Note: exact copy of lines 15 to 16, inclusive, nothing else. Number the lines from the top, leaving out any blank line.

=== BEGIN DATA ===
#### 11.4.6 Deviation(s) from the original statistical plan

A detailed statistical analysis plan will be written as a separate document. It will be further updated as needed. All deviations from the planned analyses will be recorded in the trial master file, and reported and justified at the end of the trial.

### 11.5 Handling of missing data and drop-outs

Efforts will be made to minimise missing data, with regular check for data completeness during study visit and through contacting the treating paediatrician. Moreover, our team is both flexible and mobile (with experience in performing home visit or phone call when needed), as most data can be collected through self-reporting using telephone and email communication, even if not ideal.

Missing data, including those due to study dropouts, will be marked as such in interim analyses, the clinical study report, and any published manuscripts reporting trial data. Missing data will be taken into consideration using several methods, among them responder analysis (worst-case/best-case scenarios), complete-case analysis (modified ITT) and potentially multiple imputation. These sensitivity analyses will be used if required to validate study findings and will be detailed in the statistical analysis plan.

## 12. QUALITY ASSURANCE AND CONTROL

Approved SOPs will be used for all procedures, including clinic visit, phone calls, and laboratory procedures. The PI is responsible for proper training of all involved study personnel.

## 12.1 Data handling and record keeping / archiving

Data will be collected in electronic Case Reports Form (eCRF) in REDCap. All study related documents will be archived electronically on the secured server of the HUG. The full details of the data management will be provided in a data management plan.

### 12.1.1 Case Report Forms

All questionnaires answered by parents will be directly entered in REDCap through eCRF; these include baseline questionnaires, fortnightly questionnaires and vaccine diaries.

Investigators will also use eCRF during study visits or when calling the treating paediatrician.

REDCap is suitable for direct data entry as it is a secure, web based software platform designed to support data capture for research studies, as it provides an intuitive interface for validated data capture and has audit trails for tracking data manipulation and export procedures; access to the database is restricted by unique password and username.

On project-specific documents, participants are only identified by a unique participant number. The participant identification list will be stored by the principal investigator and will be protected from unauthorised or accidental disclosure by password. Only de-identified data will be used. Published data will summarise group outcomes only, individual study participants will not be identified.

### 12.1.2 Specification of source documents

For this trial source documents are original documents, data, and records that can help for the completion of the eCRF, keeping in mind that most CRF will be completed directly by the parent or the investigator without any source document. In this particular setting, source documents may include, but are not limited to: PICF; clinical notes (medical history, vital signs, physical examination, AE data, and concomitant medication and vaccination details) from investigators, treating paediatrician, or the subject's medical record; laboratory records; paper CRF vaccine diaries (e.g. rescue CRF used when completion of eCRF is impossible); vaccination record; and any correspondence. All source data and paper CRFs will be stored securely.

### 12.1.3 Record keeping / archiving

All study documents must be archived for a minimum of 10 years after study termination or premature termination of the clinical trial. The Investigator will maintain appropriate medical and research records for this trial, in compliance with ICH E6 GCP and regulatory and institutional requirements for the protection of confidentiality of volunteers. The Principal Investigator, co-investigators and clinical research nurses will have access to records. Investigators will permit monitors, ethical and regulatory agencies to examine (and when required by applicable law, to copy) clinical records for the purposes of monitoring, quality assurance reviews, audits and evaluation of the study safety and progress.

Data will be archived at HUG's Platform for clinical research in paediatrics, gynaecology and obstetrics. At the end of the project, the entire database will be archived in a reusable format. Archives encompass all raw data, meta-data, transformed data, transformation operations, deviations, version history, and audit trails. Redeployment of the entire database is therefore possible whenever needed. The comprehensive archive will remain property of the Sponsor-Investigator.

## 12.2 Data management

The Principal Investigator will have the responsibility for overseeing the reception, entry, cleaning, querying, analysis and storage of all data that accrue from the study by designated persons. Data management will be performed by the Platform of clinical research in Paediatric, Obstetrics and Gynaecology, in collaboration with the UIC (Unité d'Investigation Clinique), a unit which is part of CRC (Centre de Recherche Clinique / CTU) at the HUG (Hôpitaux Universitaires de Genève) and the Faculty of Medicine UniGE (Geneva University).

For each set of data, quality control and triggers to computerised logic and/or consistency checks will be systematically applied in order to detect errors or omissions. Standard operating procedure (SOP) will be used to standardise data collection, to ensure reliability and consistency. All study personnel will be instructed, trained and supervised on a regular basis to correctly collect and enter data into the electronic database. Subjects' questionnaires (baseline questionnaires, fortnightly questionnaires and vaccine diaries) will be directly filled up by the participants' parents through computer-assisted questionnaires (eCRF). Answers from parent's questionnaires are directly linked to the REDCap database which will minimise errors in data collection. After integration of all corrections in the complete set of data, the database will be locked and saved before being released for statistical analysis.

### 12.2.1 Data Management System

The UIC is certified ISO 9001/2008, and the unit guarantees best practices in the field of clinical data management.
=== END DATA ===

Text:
### 12.1.2 Specification of source documents

For this trial source documents are original documents, data, and records that can help for the completion of the eCRF, keeping in mind that most CRF will be completed directly by the parent or the investigator without any source document. In this particular setting, source documents may include, but are not limited to: PICF; clinical notes (medical history, vital signs, physical examination, AE data, and concomitant medication and vaccination details) from investigators, treating paediatrician, or the subject's medical record; laboratory records; paper CRF vaccine diaries (e.g. rescue CRF used when completion of eCRF is impossible); vaccination record; and any correspondence. All source data and paper CRFs will be stored securely.